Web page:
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Twins in Death: Chapter Four – Part Five

Twins in Death

A Tale of The Weirdo

By Brett N. Lashuay



Chapter Four: The Red Twin



A place were the days are not counted

Where the clock has no hands


            There had been an explosion, he knew that much. The dynamite had gone up and he thought it had taken him with it. Yet here he was, on his hands and knees, looking at mist roll by. Not morning in Scotland mist but a Roger Corman Presents mist. The sort of mist Vincent Price would come walking through on his way to play in an adaptation of Edgar Allen Poe’s work.


            Of course The Weirdo didn’t know about any of these things yet. He certainly didn’t know about Roger Corman or Vincent Price yet. Their association had not yet even begun. As much as he knew about fighting bad guys in the street, he actually knew almost nothing else. That was why he was here though, that’s why they were beginning.


            “Hello little Weirdo.” The voice said.


            He was looking at the ground below him, because he was still a little unsure about where he was or how he’d got there. The problem was, there wasn’t actually a ground below him, just a bed of mist. When he swiped the mist away there was just more mist below it. It was so thick that he couldn’t actually find any ground below him, and that worried him. He didn’t want to look up, because the idea that someone was talking to him was worrying as well.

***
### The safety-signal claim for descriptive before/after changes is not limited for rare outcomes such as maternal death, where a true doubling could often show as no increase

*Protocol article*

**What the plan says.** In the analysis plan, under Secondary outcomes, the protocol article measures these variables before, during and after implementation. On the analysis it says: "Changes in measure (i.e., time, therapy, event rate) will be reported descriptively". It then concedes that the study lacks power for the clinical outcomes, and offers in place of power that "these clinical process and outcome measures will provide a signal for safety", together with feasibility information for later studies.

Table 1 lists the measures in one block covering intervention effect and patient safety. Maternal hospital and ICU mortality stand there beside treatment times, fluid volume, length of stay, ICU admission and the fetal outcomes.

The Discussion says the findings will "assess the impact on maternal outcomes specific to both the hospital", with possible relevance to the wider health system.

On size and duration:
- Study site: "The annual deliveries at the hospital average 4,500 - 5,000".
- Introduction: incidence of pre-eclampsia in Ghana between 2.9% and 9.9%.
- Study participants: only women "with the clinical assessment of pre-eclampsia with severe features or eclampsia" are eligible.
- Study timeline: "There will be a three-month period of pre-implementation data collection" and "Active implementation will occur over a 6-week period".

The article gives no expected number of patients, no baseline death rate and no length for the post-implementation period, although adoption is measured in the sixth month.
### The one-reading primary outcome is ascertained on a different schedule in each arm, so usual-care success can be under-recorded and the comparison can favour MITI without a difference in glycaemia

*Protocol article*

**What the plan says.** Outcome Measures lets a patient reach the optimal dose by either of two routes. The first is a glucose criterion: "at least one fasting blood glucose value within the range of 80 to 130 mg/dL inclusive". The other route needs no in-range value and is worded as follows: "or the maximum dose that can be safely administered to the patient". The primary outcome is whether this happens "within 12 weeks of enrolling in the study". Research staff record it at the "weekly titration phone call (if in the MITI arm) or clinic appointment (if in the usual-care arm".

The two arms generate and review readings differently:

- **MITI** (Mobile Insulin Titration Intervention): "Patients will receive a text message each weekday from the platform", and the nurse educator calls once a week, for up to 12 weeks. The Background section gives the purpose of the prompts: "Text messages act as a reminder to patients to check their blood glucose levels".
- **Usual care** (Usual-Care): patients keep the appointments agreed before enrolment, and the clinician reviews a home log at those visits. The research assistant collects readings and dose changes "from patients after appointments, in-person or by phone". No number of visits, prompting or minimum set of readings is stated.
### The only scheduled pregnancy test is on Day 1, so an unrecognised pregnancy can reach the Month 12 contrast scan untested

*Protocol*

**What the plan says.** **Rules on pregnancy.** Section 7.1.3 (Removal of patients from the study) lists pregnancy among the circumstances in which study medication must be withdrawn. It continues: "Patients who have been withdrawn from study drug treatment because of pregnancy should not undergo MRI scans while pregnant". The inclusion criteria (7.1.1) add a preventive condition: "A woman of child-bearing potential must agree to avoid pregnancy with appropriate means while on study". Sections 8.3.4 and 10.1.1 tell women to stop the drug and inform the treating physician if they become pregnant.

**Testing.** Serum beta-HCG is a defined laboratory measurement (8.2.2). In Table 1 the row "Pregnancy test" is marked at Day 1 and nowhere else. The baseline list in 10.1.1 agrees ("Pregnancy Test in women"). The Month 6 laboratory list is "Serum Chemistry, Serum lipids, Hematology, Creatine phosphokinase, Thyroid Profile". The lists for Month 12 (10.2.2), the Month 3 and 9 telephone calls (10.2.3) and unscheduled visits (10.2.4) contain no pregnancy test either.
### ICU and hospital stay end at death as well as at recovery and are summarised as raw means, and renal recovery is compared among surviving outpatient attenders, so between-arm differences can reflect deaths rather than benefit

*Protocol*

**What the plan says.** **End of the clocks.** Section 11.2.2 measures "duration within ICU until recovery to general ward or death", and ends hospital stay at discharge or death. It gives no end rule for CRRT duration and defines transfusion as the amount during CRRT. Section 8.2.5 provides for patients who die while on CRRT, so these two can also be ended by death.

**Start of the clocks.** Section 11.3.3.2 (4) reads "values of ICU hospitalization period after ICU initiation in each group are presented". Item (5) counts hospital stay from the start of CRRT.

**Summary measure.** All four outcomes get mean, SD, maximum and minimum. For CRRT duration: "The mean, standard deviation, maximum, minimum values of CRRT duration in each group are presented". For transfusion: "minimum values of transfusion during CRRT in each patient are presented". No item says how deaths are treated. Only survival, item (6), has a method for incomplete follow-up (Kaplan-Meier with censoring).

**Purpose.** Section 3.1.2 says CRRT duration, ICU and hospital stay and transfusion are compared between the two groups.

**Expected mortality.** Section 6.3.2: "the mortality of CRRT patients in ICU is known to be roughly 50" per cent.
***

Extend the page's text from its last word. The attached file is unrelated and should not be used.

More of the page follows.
“Look up.” The voice commanded and he could do no else.


            It was a clown, but not just a clown, it was the biggest goddamn clown you or I or anyone else has ever seen. Its hair was like whipping strands of fiber optic cable, and its face seemed to be lit by black light. Not that The Weirdo knew what these were, but he knew he was slightly afraid. The sparkling eyes seemed to be made of two pieces of polished brass and the nose was the shape and color of a casaba melon. The lips, while being clown makeup, also seemed to be bananas.


            “What the hell?” The Weirdo asked.


            “No, not hell.” The voice said, as the brassy eyes viewed him. The fruit seemed to have passed for the moment tough. “Though you may end up there yet, even if you arrive through the back door and act as a liberator.”


            “What?” The Weirdo asked.